It's been a while since I've posted (I'd actually forgotten the log-in, so what does that tell you?), but I thought it was worth commemorating our 15th follower! We've finally expanded to the point where I don't even know each of our followers personally, which is a new level of celebrity for me. I'd like to continue with part 2 of our new music series, featuring three piano pieces by James Young. For those of you unfamiliar with this feature, I encourage you to check out the first part, where I review a piece by Nat Evans. (I could also refer you to the two or three posts wherein I ranted about getting this feature started, but we're here, so why quibble?)
In the interest of full disclosure, some background. James and I went to U of L together, where I was continually in awe of his intelligence, sensitivity, and musical intuition. We spent many a night ranting over the confining nature of the modern concert space, and I consider him a close friend and one of the best musical minds I've had the pleasure of working with. He's now at the super fancy Peabody Conservatory, and has just finished his first year of DMA work. I'm writing today about three piano pieces he gave me the first summer I taught in college; I thought it'd be interesting to have my students talk to a real live composer (and Boulez has like a three year waiting list). James shared his time and ideas with my students, who liked these pieces (more or less).*
The first piece, "Game," is structured on three groups of staves. Like Stockhausen's Kalvierstücke 11, the pianist can select from which grouping s/he choses to play from. In James's piece, the pianist begins with one pitch, and then selects the next fragment from the top grouping. Once the pianist plays the groups a set number of times, they move onto the second group, and so on. The fragments get progressively more complicated, but if one listens carefully, one can hear the initial pitch return like an aural anchor throughout the work. The beauty of its work lies in its nature as fragments; despite the fact that my students would inexorably label the music as "random," each gesture is written so that it seems a logical reaction to what came before, and to what follows. In fact, each fragment would probably be worth exploring and developing, so compelling is each idea. I wish that I had multiple interpretations to compare, in order to better realize the potential of the piece's changing nature.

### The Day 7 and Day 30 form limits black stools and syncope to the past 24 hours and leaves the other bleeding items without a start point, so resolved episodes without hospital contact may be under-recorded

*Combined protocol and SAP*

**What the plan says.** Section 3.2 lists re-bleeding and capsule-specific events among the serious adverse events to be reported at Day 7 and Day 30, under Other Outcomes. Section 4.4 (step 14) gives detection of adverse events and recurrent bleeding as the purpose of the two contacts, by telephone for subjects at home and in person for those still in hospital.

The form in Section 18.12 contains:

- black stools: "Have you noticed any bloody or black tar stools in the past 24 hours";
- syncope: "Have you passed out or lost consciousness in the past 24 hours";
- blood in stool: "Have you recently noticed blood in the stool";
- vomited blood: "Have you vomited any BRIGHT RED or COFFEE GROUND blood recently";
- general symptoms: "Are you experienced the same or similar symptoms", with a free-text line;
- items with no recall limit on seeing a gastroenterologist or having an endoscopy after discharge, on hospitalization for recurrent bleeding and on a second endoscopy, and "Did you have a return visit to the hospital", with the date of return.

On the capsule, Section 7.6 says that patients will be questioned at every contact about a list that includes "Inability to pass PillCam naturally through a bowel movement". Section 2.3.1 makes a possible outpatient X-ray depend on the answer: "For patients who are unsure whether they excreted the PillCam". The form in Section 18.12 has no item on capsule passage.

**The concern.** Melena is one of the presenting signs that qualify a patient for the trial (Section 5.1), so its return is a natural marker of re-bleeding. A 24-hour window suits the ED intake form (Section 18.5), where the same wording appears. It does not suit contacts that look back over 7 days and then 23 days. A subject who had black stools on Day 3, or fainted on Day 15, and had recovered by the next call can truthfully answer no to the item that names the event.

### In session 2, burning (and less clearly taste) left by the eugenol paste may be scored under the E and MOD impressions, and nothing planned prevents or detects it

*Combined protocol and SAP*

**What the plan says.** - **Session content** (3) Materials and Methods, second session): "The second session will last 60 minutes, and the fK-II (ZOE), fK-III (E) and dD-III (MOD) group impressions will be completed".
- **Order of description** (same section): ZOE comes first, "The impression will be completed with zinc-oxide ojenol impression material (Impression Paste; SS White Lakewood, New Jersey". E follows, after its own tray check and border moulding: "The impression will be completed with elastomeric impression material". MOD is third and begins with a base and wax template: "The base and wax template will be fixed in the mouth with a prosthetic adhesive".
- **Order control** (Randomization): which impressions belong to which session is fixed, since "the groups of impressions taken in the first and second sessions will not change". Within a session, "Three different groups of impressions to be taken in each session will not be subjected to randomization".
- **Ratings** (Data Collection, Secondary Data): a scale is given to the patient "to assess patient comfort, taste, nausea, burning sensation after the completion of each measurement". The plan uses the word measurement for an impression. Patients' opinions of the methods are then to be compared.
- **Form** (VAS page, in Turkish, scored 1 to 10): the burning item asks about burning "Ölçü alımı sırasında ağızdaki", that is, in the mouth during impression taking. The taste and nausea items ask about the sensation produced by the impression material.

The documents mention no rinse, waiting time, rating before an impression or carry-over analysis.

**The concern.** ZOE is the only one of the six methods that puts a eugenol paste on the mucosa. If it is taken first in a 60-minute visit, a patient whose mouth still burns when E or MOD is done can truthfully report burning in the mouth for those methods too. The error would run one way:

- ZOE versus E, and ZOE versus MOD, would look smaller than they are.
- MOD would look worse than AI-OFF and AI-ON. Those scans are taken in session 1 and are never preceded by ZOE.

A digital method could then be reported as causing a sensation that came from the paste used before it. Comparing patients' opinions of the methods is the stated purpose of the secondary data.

I find myself compelled to criticize the second piece, the evocatively titled "Large Black Window." The voice leading could at times be smoother (for example, in the beginning measures, an E and D changes places, with one becoming the melody note and the other the inner voice, in subsequent measures. To be fair, it looks more awkward than it sounds). There could be greater differentiation between harmonic and melodic elements (or the melodic could come to the fore more prominently sooner), and the syncopated chords at the end don't seem to grow from the earlier music (if that is indeed even relevant aesthetically). This is all by way of hedging, and I fear, like the Queen in Hamlet, that I doth protest too much. I really like this piece. The harmonies are colorful yet accessible and the overall structure of the piece supports its drama, realizing the upward expanding ideas latent in the first bars of the piece. In a purely sonic sense, I find it truly beautiful. If postmodernism is nothing more than accessible modernism, then this piece is postmodernism at its finest. If the same is a blending of elements of a modernist language divorced from the modernist loathing of the moving, then this piece is still postmodernism at its finest.